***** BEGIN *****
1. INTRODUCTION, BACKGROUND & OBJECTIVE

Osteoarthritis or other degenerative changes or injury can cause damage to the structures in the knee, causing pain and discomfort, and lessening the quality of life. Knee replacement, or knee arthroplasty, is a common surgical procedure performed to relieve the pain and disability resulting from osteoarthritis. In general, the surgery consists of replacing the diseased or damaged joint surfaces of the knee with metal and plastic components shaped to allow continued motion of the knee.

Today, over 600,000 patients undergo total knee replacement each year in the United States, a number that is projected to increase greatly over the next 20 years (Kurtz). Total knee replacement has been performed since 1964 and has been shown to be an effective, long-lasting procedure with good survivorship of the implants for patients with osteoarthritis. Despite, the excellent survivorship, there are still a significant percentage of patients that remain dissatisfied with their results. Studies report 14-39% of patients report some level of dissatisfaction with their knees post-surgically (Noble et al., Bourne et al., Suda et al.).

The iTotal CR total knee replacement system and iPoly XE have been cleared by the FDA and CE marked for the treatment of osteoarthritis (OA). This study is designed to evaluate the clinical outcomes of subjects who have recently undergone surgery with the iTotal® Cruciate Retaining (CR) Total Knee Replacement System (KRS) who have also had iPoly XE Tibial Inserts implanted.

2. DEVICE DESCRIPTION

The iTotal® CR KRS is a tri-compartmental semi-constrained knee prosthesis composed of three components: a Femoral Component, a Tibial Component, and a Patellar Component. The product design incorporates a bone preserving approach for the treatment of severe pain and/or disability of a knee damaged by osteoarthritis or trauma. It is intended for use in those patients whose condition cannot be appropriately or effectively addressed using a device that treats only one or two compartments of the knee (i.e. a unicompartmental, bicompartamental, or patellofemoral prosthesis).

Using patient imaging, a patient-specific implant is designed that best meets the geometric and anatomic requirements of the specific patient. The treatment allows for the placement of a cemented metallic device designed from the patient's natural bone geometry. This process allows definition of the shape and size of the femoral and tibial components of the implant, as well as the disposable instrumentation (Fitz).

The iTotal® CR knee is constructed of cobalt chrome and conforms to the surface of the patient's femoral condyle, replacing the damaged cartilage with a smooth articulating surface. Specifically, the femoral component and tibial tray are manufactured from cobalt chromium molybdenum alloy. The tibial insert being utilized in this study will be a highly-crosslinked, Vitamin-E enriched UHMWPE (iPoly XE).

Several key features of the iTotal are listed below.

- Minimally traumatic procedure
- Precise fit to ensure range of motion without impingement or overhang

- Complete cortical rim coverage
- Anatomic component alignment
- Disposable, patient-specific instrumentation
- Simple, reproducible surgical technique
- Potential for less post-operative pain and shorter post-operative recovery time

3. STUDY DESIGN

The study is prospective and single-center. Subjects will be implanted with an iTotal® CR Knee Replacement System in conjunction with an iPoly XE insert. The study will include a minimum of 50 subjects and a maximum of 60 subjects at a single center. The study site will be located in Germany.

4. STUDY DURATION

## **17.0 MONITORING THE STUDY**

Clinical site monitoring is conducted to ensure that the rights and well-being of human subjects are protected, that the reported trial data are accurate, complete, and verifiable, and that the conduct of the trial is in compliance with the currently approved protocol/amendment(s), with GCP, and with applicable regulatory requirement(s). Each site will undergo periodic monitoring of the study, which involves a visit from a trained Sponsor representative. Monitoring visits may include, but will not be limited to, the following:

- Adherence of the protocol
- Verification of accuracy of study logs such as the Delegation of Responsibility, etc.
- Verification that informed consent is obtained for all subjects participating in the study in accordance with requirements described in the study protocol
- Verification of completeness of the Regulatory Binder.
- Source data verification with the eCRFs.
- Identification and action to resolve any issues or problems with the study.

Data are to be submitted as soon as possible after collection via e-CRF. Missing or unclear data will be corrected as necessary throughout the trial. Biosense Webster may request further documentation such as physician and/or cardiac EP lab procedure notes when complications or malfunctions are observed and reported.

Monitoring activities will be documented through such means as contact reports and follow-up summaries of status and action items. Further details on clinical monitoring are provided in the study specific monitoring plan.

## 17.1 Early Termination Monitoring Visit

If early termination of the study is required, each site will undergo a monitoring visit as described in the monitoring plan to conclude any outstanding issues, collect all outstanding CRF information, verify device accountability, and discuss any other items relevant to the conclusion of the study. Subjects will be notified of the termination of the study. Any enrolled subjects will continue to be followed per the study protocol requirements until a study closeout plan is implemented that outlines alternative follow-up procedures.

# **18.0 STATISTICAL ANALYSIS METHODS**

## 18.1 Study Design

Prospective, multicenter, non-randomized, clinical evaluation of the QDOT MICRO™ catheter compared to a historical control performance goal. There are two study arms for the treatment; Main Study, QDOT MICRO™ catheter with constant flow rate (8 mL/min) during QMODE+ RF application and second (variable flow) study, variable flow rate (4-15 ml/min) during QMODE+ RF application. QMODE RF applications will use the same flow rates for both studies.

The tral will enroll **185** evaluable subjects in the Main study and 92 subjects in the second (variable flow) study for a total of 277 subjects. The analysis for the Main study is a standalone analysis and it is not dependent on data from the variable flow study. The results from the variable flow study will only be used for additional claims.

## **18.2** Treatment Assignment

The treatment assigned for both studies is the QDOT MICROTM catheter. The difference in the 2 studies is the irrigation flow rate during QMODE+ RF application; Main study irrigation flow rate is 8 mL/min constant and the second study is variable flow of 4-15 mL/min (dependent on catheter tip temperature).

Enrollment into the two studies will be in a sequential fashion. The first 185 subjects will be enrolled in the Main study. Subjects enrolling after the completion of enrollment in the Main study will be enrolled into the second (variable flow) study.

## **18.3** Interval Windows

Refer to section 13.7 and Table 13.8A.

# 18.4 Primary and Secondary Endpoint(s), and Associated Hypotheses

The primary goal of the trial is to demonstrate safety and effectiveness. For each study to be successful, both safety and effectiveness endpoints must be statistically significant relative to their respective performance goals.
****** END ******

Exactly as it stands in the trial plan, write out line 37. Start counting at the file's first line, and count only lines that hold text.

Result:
The treatment assigned for both studies is the QDOT MICROTM catheter. The difference in the 2 studies is the irrigation flow rate during QMODE+ RF application; Main study irrigation flow rate is 8 mL/min constant and the second study is variable flow of 4-15 mL/min (dependent on catheter tip temperature).